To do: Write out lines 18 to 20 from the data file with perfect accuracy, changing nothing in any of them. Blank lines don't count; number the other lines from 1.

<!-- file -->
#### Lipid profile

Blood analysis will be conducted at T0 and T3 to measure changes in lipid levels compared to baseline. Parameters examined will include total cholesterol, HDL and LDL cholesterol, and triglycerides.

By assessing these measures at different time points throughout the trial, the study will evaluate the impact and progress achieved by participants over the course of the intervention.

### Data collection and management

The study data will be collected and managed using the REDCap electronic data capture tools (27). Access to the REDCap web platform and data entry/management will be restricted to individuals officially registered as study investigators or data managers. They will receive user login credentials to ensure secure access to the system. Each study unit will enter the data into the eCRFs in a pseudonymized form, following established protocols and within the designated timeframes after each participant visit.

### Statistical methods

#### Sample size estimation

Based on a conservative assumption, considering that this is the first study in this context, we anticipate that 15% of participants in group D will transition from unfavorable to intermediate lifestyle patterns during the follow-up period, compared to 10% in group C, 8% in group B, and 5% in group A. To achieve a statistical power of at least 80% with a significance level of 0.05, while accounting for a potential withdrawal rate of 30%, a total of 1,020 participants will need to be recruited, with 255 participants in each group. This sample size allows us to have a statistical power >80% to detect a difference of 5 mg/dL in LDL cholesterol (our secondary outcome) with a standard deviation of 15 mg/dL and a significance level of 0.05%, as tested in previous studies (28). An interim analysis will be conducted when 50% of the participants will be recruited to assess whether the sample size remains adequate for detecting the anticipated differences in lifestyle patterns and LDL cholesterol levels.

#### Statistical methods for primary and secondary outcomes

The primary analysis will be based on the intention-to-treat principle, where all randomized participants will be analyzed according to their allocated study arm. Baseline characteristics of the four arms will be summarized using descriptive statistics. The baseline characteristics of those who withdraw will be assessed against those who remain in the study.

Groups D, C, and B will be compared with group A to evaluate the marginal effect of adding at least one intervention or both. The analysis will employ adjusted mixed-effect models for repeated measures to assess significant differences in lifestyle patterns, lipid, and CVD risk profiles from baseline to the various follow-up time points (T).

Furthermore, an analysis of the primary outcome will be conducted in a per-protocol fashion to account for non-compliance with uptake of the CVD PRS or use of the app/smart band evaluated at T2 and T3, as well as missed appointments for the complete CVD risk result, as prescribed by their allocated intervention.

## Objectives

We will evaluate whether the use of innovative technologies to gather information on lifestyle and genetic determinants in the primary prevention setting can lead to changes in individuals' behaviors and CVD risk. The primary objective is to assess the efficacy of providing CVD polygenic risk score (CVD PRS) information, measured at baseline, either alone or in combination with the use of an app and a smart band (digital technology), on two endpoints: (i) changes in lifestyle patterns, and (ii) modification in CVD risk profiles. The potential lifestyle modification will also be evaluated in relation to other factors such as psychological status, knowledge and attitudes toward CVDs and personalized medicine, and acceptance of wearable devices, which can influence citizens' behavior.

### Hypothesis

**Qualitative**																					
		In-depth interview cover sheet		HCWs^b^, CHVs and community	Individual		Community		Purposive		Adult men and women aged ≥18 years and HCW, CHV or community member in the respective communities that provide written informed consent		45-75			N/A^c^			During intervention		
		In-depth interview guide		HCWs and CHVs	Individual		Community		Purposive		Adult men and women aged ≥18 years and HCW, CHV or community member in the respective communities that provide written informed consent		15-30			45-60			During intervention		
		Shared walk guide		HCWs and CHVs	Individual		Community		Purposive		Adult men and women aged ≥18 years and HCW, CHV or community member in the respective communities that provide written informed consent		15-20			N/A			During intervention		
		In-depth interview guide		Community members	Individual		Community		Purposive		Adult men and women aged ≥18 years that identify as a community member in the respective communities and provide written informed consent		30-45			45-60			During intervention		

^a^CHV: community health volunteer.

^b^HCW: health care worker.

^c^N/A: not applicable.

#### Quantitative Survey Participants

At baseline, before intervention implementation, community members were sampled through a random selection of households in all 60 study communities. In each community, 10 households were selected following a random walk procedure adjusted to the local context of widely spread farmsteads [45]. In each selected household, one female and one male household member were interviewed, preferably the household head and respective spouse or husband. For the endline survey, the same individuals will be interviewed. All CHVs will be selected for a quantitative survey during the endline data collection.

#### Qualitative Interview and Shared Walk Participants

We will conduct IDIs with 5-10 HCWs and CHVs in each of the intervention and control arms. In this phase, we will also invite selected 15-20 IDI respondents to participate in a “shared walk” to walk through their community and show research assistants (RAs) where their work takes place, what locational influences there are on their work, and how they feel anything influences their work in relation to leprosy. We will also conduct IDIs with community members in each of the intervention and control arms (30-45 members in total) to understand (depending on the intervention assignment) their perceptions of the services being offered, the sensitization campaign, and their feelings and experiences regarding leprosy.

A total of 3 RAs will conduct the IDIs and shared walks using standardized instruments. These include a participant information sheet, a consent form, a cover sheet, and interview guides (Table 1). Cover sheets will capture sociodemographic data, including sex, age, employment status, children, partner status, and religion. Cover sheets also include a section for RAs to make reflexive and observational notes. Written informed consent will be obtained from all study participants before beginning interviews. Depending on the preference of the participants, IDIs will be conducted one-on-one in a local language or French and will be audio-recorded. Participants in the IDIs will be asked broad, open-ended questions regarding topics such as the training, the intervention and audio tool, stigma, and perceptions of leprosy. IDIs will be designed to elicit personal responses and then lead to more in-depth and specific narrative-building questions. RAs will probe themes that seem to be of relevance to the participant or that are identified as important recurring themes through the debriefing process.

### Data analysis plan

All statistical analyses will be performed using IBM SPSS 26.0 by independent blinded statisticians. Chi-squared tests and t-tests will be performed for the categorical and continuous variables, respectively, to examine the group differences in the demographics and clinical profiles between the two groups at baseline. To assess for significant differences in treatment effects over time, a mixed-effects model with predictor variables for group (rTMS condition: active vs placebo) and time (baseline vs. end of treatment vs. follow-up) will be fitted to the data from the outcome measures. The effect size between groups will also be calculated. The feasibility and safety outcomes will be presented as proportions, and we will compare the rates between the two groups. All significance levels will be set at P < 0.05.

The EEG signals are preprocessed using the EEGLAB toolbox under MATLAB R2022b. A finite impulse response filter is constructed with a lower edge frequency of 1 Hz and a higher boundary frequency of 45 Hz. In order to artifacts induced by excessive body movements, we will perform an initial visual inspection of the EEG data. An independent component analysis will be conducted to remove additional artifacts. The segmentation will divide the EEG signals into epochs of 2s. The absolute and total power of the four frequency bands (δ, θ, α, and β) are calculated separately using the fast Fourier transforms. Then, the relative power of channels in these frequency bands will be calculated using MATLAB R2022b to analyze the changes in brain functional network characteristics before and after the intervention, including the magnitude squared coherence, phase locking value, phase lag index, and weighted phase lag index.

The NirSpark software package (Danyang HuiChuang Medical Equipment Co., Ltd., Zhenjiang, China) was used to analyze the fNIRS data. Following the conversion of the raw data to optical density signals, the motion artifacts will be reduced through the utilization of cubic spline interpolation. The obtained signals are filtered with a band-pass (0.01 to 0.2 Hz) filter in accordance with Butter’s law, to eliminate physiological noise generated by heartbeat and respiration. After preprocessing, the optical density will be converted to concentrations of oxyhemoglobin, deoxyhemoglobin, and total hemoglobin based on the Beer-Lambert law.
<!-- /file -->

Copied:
		In-depth interview guide		HCWs and CHVs	Individual		Community		Purposive		Adult men and women aged ≥18 years and HCW, CHV or community member in the respective communities that provide written informed consent		15-30			45-60			During intervention		
		Shared walk guide		HCWs and CHVs	Individual		Community		Purposive		Adult men and women aged ≥18 years and HCW, CHV or community member in the respective communities that provide written informed consent		15-20			N/A			During intervention		
		In-depth interview guide		Community members	Individual		Community		Purposive		Adult men and women aged ≥18 years that identify as a community member in the respective communities and provide written informed consent		30-45			45-60			During intervention		